Wake County Commission Chairman Tony Gurley says it's illegal for the county's health insurance plan to fund abortions for county employees - citing the 30-year-old NC State Supreme Court ruling Stam v. State.
Gurley placed the issue on the board's agenda for Monday, but after discussions with Gurley and the county attorney, County Manager David Cooke went ahead and made the change Thursday.
The county’s insurance plan will continue to pay for abortions in the cases of incest, rape or danger to the life of the mother.
Wake County has been self insured for several years, and has allowed abortions to be reimbursed under its health care policy for at least 11 years. Records show at least 12 claims have been made. Gurley says the county switched from a private insurer before it took on the liability on itself, and just adopted the language in the policy of the private company when it drew up its own terms.
Gurley says the decision to block abortion reimbursement is not about politics, although the Republican admits to opposing abortion. He says Stam v. State is clear. It allows the state to fund abortions - and they are covered for state employees - but counties cannot without state approval.
But legal experts on the left disagree. Analysts for the American Civil Liberties Union and Planned Parenthood of North Carolina say providing abortion coverage is up to each city and county.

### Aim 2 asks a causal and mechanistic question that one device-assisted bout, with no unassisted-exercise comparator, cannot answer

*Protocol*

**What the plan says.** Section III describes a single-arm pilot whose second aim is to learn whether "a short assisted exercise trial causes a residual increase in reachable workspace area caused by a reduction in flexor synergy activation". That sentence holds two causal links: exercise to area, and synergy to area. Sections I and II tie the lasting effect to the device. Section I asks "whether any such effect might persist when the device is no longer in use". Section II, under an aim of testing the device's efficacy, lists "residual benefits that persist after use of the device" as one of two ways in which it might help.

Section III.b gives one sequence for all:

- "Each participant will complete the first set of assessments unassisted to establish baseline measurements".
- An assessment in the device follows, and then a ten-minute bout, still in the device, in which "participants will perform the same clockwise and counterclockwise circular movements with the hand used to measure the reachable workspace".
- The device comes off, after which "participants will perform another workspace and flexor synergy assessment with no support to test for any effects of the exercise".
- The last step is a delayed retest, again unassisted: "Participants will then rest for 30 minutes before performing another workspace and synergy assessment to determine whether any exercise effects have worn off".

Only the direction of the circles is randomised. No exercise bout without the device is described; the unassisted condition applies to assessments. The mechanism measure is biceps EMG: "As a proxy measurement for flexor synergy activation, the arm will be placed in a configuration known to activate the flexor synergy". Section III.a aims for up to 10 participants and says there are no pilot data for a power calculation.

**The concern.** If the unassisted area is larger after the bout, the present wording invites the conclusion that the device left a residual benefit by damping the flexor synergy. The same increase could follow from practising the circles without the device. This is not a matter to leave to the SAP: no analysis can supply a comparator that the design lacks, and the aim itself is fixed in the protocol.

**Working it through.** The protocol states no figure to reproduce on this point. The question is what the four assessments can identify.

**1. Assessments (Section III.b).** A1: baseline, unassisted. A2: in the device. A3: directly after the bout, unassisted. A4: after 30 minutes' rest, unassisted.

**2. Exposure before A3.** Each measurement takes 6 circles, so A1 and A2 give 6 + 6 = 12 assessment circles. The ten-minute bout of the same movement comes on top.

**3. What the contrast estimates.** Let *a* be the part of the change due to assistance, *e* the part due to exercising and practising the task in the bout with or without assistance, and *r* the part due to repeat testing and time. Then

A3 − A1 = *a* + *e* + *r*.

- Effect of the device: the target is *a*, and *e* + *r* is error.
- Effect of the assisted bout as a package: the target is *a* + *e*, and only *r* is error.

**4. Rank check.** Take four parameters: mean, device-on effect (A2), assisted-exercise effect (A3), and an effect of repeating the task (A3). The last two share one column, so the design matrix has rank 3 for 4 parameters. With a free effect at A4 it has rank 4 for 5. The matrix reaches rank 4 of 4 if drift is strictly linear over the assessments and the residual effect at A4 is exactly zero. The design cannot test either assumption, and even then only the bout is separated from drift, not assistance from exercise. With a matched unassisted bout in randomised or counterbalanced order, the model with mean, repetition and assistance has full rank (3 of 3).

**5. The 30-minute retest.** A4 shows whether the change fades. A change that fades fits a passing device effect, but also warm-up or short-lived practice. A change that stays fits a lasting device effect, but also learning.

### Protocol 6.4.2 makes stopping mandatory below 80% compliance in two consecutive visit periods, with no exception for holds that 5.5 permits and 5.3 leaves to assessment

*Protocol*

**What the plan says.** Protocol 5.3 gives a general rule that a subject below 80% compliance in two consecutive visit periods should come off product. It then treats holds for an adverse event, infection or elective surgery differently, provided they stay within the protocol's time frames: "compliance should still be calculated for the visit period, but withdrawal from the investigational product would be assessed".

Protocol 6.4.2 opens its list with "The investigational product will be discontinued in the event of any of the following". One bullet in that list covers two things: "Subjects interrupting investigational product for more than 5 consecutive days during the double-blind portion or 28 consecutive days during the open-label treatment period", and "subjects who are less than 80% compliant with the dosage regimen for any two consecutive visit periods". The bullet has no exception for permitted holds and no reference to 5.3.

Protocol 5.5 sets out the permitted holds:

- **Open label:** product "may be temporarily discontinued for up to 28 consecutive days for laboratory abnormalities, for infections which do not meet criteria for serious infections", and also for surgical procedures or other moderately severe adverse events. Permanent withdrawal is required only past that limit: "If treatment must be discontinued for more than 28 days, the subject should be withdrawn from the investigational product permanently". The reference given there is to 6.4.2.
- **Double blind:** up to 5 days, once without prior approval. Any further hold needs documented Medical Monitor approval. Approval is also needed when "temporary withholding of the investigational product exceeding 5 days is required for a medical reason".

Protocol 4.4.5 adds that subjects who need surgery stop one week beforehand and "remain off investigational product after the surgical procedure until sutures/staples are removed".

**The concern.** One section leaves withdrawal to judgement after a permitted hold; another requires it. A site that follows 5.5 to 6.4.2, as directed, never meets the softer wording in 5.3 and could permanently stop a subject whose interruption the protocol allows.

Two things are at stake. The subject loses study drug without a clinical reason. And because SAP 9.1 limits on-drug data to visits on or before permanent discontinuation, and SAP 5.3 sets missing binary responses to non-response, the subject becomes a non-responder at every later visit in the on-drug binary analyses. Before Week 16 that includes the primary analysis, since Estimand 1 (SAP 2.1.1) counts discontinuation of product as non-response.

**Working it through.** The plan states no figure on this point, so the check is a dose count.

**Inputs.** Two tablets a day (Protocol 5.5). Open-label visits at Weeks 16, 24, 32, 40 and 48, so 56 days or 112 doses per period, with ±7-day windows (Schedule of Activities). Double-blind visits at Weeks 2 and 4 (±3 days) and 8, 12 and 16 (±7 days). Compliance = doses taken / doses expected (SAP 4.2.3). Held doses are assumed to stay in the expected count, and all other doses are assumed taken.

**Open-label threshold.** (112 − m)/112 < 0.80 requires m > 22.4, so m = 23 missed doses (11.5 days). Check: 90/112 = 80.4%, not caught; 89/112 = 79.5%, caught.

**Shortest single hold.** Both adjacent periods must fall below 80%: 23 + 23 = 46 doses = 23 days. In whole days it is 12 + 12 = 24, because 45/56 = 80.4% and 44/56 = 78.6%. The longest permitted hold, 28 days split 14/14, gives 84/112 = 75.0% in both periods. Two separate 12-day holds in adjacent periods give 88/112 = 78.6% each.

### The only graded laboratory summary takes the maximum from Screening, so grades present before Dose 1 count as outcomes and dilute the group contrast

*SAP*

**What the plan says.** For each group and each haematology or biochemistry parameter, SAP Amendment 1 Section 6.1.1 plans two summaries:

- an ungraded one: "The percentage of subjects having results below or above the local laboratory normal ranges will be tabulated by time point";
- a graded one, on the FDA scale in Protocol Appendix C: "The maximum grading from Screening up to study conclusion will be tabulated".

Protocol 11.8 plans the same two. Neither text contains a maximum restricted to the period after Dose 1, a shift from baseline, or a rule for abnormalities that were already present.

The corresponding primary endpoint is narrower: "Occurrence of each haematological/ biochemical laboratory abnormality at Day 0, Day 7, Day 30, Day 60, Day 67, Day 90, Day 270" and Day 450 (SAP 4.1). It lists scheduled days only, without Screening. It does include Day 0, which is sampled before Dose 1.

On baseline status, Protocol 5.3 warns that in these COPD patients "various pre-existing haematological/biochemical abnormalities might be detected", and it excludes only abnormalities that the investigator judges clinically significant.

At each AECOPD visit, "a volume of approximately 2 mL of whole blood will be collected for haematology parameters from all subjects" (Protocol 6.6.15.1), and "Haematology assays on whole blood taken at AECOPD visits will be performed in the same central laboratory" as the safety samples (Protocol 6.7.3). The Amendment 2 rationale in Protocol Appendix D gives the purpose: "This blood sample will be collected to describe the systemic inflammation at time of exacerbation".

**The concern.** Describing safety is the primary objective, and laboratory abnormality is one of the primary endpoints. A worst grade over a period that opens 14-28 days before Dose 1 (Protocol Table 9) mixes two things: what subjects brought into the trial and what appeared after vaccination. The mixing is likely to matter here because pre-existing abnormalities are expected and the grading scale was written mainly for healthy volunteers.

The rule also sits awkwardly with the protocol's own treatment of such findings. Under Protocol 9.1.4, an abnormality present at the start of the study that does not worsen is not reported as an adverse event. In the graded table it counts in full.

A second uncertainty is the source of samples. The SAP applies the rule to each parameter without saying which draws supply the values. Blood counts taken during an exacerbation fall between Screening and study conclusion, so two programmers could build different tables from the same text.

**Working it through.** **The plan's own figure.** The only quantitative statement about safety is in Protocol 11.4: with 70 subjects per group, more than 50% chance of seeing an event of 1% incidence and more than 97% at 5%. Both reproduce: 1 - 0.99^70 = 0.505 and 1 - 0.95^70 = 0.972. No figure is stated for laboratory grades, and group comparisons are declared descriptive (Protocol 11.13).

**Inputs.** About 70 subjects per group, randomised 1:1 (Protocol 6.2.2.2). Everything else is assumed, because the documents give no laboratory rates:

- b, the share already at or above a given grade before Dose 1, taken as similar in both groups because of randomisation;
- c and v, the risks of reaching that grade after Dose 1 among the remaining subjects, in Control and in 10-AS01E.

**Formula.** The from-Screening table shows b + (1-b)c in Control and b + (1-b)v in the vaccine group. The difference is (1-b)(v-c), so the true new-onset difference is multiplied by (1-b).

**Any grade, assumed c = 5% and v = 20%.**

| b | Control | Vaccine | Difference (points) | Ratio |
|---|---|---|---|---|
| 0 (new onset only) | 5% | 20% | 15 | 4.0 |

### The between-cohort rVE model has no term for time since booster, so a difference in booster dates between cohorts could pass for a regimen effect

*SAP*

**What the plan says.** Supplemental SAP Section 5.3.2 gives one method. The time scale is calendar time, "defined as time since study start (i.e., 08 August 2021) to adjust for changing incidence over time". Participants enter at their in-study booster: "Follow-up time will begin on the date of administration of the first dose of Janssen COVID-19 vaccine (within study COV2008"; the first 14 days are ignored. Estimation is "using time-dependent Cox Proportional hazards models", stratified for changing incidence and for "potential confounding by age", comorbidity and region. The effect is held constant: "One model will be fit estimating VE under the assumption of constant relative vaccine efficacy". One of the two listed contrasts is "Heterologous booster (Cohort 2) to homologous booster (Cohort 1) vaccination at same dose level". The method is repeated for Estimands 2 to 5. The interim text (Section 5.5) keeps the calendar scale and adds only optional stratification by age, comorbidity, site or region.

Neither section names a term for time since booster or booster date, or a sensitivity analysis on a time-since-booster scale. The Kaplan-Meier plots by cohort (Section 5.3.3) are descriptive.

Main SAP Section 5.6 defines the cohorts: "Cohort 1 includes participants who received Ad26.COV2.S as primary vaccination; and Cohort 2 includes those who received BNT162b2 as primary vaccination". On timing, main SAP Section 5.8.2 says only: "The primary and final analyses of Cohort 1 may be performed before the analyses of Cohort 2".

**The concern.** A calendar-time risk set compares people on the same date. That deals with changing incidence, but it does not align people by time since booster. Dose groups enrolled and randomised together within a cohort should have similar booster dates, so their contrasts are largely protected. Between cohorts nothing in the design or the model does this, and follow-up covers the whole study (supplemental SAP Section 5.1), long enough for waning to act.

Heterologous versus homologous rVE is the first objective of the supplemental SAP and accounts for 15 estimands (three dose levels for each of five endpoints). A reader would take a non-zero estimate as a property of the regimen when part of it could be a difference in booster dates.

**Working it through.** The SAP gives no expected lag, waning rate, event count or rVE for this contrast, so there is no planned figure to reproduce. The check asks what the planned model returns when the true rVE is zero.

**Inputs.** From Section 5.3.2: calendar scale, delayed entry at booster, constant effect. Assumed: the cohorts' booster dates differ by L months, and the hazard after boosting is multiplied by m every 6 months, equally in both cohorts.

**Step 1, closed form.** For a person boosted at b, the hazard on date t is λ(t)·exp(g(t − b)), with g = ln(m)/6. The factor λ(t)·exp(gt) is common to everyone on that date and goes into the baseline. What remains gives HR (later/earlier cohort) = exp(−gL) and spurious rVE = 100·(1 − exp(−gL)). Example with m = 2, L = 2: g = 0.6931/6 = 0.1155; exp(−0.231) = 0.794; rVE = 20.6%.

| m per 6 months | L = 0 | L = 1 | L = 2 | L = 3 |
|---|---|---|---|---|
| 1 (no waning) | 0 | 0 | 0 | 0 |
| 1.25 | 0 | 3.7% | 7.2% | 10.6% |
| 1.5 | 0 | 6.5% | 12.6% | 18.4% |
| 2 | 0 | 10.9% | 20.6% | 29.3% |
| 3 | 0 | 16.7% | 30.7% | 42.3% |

"This case does not address the question of whether counties and cities have the ability to levy property taxes to pay for complete health insurance for their employees," said Planned Parenthood in a statement to ABC11.
Despite Thursday's action by County Manager Cooke, the board of commissioners do have a final say on the issue. Its meeting begins at 2 p.m. Monday on the seventh floor of the Wake County Courthouse on Fayetteville Street in Raleigh. A public comment period begins at 3 p.m.
Speaking with ABC11 Thursday, Gurley predicted whatever the board does it will likely result in a lawsuit. He said if abortions aren't allowed, he expects litigation from Planned Parenthood and/or the ACLU. Allowing abortions would likely mean a lawsuit by anti-abortion groups. The outcome of any potential lawsuits could affect local governments across the state.
Wake County is not the first to take up the abortion issue. The Town of Apex also recently decided to pull the plug on abortions paid for by its health insurance plan. Officials there didn't cite Stam v. State, but said the town shouldn't foot the bill for abortions that aren't deemed medically necessary to preserve the life of a mother.
ABC11 research shows that the majority of other cities in the Raleigh/Durham area offer some type of elective abortion coverage as do about 80 percent of private insurance plans across the country.
Efforts in the Legislature to cut insurance reimbursements for state employee elective abortions have repeatedly failed.